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Legislative Assembly for the ACT: 2021 Week 02 Hansard (Thursday, 11 February 2021) . . Page.. 528 ..


However, while this is a fine collection, there remains a gap—a gap of roughly the size of 51 per cent of Australia’s population. There are 30 gendered sculptures listed on Arts ACT’s website. Eleven of them are female, while there are 16 male sculptures. Of those 11, only one represents a historical figure, while the other 10 depict various abstract concepts. These are shopping, being a sister, dreaming in the nude, separation, being a mythical serpent queen, civic pride, whimsy, naivety, driving, stepping out of the house, and celebrating play. The 16 men include 10 historical figures. That is a 10 to one gender imbalance. As the saying goes, you cannot be what you cannot see.

Along with leaving women out of our political heritage and implying that we are not worth commemorating, this imbalance reveals that when women have been depicted in our public art, we are mostly detached from our individuality and instead deployed to express notions of feminine public life in this city. There is nothing inherently wrong with depicting abstract concepts, but it becomes a problem when it means that men get to share in our concrete history while women are left out.

I appreciate that the statue on Constitution Place was an initiative of the National Capital Authority and not of the ACT government. I also appreciate that since self-government we have never let the federal government stop us from living our progressive values. With this in mind, I would like to use my platform of being able to talk in this place to acknowledge a few women who have been integral to our political history by advancing women’s political representation, and without whose advocacy and activism our democracy would most certainly have unfolded quite differently.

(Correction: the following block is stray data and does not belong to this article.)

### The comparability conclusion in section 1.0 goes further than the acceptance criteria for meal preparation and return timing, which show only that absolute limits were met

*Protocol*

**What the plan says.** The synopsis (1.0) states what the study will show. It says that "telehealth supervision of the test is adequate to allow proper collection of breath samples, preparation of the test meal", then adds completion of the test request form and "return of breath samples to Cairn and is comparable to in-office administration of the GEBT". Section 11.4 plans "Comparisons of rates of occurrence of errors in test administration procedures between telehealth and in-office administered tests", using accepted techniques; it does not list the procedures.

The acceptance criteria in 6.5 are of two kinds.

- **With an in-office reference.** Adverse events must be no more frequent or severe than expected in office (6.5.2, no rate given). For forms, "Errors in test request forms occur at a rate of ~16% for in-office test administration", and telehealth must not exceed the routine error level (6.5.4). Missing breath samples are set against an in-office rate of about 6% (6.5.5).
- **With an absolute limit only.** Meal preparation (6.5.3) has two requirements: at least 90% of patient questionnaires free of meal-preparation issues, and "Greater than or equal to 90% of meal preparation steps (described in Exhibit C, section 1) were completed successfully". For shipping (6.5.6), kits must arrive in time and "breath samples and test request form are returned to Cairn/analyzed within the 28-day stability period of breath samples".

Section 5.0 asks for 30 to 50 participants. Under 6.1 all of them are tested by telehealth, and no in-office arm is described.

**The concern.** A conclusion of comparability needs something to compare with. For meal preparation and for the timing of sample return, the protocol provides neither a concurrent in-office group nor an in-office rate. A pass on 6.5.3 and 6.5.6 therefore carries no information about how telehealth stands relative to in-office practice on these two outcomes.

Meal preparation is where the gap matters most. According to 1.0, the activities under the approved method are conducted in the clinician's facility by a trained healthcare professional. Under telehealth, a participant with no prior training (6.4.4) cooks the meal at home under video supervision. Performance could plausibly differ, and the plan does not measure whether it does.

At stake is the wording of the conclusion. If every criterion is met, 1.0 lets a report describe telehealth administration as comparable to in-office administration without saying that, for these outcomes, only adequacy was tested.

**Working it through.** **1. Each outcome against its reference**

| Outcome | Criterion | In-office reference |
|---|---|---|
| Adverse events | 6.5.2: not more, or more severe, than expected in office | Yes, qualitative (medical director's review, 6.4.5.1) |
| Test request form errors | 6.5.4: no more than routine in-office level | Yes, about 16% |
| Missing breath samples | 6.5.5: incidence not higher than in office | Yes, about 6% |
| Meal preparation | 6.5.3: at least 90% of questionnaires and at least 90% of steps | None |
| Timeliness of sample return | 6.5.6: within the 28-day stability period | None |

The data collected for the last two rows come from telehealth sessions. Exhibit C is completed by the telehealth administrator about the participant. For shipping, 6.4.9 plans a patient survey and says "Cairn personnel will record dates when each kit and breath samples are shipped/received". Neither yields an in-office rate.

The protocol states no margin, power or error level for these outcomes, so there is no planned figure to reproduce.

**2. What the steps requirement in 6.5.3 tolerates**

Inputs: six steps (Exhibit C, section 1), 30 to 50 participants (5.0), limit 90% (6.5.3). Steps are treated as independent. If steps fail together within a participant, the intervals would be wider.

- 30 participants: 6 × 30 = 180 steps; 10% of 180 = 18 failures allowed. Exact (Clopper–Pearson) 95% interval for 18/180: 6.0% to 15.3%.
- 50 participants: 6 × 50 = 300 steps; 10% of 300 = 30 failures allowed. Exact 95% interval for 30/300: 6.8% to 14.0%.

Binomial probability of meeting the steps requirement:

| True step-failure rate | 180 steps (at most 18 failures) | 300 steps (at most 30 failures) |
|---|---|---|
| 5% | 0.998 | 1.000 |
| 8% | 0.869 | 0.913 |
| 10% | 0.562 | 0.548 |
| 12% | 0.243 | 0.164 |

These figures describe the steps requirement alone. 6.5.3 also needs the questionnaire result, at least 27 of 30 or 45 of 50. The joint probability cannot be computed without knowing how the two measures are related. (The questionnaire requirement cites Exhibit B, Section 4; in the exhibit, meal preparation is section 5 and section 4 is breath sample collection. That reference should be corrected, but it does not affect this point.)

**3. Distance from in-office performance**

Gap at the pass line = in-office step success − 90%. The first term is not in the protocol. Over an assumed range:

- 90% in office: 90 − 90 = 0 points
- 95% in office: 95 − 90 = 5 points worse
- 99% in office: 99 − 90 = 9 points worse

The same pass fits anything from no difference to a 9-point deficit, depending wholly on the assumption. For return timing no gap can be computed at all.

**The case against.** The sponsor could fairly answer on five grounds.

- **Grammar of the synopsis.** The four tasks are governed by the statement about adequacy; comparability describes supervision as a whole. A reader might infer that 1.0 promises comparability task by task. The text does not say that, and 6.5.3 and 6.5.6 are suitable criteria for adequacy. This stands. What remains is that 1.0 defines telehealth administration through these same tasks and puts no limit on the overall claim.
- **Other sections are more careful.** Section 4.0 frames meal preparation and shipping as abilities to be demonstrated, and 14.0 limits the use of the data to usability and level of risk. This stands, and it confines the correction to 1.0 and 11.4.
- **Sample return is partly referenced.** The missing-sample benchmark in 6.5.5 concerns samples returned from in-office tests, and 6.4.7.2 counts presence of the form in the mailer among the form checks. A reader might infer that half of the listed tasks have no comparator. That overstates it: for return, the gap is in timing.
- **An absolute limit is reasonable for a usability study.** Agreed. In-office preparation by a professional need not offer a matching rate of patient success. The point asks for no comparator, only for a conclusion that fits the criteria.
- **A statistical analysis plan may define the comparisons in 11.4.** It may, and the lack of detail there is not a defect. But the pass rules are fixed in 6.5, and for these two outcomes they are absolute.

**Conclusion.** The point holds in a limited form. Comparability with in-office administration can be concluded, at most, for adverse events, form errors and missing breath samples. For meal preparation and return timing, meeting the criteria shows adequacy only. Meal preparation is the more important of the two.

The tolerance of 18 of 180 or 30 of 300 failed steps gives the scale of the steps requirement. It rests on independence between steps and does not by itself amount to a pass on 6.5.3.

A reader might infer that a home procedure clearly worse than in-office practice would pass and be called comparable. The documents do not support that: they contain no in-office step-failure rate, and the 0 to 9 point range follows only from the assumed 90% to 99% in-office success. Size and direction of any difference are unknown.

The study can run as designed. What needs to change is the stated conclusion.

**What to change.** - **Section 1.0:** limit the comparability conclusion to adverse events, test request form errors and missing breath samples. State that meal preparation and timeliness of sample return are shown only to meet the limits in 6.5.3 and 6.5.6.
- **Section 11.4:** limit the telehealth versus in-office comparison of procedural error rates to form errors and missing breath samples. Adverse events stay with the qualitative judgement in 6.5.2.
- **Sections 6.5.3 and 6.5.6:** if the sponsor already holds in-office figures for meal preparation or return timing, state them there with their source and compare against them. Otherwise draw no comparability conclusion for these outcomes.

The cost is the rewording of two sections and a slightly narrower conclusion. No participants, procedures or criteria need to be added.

Henrietta Dugdale and Annie Lowe were the co-founders of the first female suffrage society in Australia. Catherine Helen Spence was the first female political candidate in Australia, standing in 1887 for the Federal Convention in Adelaide. Edith Cowan was the first woman to successfully be elected to an Australian parliament.

Rose Scott was a women’s rights activist who advocated for women’s suffrage and founded the Women’s Political Education League, which successfully campaigned to have the age of consent raised to 16. Mary Moore-Bentley, Nellie Martel, Vida Goldstein and Selina Anderson were the first four women to stand in the 1903 federal election, the first election where women were eligible to stand. Eva Seery and Henrietta Greville were the first two female candidates to stand for Australian parliament and to be endorsed by a major party—the Labor Party naturally.

Enid Lyons was the first women elected to the federal parliament House of Representatives, in 1943. Dorothy Tangney was the first woman elected to the federal parliament Senate, in 1943 as well.

Outside of this were also Mum Shirl, a prominent Wiradjuri woman, social worker and humanitarian activist, committed to justice and the welfare of Aboriginal Australians; Sue Wills, an Australian activist prominent in the women’s liberation movement and the press for LGBTI rights; and Gladys Elphick MBE, a Kaurna woman and Ngadjuri woman of South Australia, best known as the founding president of the Council of Aboriginal Women of South Australia.


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